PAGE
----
If a search result is over 1,000,000 videos, you know that it is a popular topic, but also that the search is too broad and that there is too much competition. You ideally want to find the balance between a search term that is popular, but also doesn't have a lot of competition. This will help immensely in terms of gaining viewers and increasing your rank. For example, “YouTube SEO” generates over 46 million results, while ”YouTube SEO Tutorial 2019” generates 1 million results.
When searching for a keyword, you want to see which videos are getting high views or ranking high in the search, this way you can see what they are doing, to inspire you for content ideas. You can use a free Chrome extension called VidIQ to easily see the keywords the video is using, which when used with the title and description, will give you a good idea of what the popular content is, and how they use the keywords to its maximum potential.
Once you have done your research you’ll have a nice bank of keywords to create the video scripts and content around.
So, how do you optimise YouTube video content once it’s created? Let’s get started…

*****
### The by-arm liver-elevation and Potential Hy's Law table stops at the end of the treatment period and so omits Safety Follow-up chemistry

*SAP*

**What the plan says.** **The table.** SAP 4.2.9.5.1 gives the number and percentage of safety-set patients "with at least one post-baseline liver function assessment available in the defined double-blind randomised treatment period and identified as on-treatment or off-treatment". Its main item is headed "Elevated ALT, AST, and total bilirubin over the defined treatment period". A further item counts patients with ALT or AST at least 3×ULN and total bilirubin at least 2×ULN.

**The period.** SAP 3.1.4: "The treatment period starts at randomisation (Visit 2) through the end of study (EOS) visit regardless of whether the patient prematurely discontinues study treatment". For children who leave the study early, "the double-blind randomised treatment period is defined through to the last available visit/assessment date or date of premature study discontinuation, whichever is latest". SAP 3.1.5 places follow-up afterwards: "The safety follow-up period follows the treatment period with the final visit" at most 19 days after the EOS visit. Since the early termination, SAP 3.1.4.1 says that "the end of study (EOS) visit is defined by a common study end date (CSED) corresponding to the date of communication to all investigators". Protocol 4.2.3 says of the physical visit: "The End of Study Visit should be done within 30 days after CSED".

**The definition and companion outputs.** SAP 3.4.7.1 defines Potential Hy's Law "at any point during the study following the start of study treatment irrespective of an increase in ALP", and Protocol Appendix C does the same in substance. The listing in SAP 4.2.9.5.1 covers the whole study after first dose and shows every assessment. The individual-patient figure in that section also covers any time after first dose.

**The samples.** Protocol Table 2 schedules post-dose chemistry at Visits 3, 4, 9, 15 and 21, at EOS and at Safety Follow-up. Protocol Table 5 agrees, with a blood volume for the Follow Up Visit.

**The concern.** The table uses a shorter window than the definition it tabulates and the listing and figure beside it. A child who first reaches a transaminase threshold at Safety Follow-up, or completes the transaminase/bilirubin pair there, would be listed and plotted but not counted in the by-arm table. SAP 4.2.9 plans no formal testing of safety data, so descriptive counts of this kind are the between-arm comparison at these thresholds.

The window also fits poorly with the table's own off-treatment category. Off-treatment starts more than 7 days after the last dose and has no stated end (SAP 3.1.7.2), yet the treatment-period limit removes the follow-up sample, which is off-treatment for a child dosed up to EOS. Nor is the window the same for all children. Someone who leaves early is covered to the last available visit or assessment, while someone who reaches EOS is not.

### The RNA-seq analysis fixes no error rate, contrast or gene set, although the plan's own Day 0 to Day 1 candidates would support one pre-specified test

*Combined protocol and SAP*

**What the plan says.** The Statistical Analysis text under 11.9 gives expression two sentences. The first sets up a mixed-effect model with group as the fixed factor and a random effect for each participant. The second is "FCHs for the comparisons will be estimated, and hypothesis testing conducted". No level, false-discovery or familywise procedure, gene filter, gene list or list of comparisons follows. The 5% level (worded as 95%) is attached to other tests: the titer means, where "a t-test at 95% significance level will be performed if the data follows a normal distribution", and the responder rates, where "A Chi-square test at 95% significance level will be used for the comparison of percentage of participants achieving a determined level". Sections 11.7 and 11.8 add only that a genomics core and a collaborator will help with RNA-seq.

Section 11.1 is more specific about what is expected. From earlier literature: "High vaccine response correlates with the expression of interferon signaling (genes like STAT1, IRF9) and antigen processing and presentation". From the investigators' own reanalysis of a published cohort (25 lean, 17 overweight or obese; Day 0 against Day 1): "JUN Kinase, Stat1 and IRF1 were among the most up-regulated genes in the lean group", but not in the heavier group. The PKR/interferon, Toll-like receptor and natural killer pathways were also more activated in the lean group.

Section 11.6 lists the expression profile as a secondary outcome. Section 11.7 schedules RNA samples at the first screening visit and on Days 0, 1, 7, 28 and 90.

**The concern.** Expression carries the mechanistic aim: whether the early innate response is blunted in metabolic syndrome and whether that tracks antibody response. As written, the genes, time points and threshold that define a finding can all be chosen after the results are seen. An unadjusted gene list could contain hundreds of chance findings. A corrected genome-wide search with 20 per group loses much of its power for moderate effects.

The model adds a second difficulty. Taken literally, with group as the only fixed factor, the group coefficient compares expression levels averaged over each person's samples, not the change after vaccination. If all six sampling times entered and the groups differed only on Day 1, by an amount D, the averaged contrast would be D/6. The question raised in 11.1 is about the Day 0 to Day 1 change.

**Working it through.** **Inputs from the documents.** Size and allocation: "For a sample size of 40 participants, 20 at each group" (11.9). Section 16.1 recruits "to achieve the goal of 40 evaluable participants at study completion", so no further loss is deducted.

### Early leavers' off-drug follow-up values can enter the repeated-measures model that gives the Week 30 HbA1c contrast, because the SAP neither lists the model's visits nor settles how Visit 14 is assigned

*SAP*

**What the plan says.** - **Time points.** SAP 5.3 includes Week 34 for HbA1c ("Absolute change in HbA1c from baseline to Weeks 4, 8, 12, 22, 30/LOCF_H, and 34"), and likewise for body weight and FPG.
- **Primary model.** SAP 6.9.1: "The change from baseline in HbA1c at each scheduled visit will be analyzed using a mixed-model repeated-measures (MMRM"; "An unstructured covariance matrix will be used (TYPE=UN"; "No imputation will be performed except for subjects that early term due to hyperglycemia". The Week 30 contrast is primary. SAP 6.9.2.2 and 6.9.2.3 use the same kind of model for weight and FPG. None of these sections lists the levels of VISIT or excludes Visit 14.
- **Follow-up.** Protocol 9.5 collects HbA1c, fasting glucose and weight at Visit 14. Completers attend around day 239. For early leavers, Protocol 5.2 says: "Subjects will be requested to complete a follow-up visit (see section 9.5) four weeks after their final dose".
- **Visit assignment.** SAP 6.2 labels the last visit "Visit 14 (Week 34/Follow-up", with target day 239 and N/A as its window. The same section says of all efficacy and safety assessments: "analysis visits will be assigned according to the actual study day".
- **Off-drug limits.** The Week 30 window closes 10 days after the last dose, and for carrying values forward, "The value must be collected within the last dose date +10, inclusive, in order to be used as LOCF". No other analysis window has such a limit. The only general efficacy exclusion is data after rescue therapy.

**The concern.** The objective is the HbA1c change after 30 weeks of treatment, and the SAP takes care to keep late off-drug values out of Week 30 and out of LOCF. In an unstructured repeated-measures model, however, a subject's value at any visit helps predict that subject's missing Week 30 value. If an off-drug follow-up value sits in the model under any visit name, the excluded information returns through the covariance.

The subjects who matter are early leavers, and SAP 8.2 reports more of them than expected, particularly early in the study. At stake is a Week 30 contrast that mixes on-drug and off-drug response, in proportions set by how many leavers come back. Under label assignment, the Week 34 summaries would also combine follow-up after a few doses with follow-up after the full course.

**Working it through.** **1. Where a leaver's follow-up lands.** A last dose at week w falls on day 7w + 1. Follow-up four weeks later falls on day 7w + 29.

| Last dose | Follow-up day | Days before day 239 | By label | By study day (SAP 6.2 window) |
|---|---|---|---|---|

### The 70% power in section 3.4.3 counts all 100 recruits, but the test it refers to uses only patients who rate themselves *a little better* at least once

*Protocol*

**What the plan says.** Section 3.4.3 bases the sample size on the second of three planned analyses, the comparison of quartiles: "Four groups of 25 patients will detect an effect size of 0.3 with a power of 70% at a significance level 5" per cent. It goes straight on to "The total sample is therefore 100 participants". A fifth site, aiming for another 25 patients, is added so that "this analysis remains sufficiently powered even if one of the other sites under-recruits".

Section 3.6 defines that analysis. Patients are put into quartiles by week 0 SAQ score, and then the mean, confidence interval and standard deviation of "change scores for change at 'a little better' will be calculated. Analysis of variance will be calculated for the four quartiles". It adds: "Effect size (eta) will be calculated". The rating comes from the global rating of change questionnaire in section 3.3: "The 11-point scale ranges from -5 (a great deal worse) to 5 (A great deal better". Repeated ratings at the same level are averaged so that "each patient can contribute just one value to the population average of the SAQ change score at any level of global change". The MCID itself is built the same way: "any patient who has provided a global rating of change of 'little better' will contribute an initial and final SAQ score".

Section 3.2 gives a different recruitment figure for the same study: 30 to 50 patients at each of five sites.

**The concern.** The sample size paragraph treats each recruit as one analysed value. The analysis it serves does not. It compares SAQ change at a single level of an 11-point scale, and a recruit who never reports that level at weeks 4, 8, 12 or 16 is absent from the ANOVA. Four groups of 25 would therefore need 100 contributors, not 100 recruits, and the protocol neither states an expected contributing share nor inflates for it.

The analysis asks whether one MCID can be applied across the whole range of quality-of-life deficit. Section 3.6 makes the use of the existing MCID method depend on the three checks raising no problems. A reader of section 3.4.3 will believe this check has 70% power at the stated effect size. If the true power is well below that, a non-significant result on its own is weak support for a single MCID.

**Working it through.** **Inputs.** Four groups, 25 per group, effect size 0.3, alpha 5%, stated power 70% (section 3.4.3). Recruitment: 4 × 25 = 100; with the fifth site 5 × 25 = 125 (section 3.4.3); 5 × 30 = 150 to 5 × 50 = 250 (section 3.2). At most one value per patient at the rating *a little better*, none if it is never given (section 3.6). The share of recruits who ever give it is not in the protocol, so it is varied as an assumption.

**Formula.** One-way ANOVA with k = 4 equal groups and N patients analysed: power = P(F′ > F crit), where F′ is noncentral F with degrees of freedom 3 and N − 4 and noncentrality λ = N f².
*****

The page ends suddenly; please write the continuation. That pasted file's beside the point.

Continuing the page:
As mentioned earlier, researching potential target keywords for your video content is an essential element for success. Once you’ve identified the keywords your content will focus on you need to pick the highest volume, most relevant one to use in the file name for your video before you upload it to YouTube.
This is most likely something people skip over, as no-one can actually see the file name of your video. However the YouTube algorithm reads this as well as the other metadata of your file when it is uploaded to the site.
Let’s suppose we are trying to optimise a video for the keyword phrase “YouTube SEO”. Instead of using a default generated title like movie_008FINAL.mov you should rename it so it includes your best and most relevant keyword, eg youtube_seo_tips.mov